When Pollution Makes It All the Way to the Supreme Court

“Albert V Bryan Federal District Courthouse – Alexandria Va – 0008 – 2012-03-10” by Tim Evanson is licensed under CC BY-SA 2.0

The Clean Air Act (CAA) of 1970 was a major environmental turning point in the United States which was successful in lowering emissions and increasing air quality. The CAA created:

  • specific rules regarding the creation and adoption of national ambient air quality standards (NAAQS)
  • emissions standards for new sources and mobile sources
  • hazardous air pollution monitoring
  • open monitoring reports and a framework for citizen suits
  • deadlines for meeting standards
  • framework for federal and state enforcement of the rules

Initially, the CAA only monitored six pollutants; sulfur dioxide (SO2), nitrogen dioxide (NO2), particulate matter (PM), carbon monoxide (CO), ozone (O3), and lead (Pb). The Environmental Protection Agency released a statement in 2003 that they didn’t have the power to regulate greenhouse gases such as CO2, and that even if they did, they would decline. So in 2006, twelve states and many cities sued the Environmental Protection Agency (EPA) in Supreme Court. The case was called Massachusetts v. Environmental Protection Agency. The states believed that the EPA should enforce emissions regulations for CO2 because it can be harmful in high concentrations and is a factor in global warming, making it a pollutant. In order to reach a verdict, the justices had to decide 3 things: (1) whether the petitioners had standing, or proof that they were harmed by the EPA’s actions or lack thereof, (2) whether CO2 is an air pollutant, and (3) whether the EPA can refuse to regulate emissions from motor vehicles.

The final decision was a close call (5-4), but the Supreme Court decided that the petitioners had standing and the EPA was responsible for regulating greenhouse gases & tailpipe emissions.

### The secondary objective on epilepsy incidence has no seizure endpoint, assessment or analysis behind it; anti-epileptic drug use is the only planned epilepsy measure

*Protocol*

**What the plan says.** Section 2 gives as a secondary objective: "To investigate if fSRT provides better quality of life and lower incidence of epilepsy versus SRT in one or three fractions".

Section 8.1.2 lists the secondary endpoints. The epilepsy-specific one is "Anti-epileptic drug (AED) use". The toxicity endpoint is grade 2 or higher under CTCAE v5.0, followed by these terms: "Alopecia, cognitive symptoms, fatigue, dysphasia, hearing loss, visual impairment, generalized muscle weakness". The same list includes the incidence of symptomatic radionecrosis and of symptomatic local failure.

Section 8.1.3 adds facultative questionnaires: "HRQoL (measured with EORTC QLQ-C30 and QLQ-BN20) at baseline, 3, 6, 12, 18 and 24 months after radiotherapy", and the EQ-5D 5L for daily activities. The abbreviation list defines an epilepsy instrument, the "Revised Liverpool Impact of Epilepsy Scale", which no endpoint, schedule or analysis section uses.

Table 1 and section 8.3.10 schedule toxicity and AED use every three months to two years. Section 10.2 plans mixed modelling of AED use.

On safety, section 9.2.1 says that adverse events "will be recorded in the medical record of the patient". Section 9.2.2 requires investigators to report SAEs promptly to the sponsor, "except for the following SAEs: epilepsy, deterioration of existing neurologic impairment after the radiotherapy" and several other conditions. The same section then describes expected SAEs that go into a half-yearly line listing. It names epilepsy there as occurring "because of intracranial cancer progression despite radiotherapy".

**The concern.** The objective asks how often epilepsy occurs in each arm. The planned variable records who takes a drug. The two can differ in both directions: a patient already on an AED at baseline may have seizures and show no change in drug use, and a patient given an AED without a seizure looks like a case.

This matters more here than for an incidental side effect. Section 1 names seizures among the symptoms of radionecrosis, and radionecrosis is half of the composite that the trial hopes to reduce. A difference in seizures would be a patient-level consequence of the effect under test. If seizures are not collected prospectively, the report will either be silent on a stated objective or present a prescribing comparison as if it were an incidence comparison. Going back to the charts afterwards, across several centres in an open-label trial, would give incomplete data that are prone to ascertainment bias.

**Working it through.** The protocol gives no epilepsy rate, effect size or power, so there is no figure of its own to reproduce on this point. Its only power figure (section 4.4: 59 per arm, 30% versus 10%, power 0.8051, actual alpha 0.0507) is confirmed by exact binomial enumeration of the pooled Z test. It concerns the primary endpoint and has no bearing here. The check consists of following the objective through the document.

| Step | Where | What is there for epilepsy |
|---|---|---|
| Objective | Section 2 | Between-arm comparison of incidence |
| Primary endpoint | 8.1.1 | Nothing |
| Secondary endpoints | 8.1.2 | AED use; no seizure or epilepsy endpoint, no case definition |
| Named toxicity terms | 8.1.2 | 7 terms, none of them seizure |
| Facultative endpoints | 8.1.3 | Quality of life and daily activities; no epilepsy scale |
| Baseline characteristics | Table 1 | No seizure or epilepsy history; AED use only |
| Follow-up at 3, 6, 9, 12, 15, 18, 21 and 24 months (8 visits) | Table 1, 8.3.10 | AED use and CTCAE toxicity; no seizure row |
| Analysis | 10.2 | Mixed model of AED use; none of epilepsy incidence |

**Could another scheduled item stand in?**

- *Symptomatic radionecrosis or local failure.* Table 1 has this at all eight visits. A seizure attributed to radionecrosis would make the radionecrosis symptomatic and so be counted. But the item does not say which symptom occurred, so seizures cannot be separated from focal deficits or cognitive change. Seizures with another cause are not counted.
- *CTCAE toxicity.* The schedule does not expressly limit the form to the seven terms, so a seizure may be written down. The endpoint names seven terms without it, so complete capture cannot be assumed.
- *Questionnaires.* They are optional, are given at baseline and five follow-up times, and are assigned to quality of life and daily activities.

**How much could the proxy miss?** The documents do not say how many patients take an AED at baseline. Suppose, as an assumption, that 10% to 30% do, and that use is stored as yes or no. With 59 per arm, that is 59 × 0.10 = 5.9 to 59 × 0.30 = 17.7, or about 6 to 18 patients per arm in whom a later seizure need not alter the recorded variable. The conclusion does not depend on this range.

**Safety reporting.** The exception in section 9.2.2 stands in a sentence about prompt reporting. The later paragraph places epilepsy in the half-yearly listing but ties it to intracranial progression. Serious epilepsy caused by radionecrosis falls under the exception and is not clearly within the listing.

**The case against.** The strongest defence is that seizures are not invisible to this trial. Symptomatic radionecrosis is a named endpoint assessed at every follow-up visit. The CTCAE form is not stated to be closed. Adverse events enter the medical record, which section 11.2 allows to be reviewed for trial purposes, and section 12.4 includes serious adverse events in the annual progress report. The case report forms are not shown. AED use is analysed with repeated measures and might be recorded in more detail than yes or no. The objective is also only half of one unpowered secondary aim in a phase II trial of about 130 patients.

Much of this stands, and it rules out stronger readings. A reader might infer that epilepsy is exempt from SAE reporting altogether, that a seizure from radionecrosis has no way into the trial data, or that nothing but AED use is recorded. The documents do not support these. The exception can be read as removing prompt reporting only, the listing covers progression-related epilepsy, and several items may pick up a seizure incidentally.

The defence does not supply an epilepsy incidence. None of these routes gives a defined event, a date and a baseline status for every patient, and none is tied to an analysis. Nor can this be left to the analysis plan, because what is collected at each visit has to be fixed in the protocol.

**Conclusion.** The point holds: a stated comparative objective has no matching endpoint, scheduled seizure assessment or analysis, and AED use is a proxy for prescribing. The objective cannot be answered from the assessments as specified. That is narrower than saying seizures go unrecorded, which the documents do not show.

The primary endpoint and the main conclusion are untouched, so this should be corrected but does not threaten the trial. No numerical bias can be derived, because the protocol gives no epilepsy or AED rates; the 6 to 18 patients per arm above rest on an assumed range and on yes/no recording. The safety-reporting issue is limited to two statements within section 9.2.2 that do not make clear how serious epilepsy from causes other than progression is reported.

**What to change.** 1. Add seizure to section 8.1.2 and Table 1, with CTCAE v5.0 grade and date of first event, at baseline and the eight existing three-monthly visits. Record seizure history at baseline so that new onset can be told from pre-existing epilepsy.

“Los Angeles Traffic – The Newhall Pass” by JefferyTurner is licensed under CC BY 2.0

After the 2010 midterm congressional election, the makeup of the House of Representatives shifted, and the majority opposed the EPA’s new agenda for the Clean Air Act. The House passed bills that would eliminate protections against hazardous air pollution for certain machines and block regulation of greenhouse gas emissions and stricter control over fine particulate matter. The House also passed legislation stating that cost should be considered when setting the NAAQS. Ultimately, the bills to loosen air pollution regulations were not approved in the Senate.

One major drawback of the CAA is the “grandfathering” of emissions-producing facilities. Only new facilities are required to install advanced pollution control technologies. Old facilities are allowed to maintain, repair, and replace parts, increase their hours of operation, and even switch fuel types without updating their air pollution control technology. It is because of this that coal-fired power plants in the United States often do not have sufficient pollution control installed.

“Currently, about 30 percent of the nation’s coal-burning power plant units do not have scrubbers, devices that use a cloud of fine water droplets, along with crushed limestone, to pull sulfur out of the plant’s exhaust before it reaches the atmosphere. Another 22 percent of plants do not have advanced nitrogen oxide controls that limit smog.”

Eric Lipton in The New York Times
“Smog over Sao Paulo” by Thomas Locke Hobbs is licensed under CC BY-SA 2.0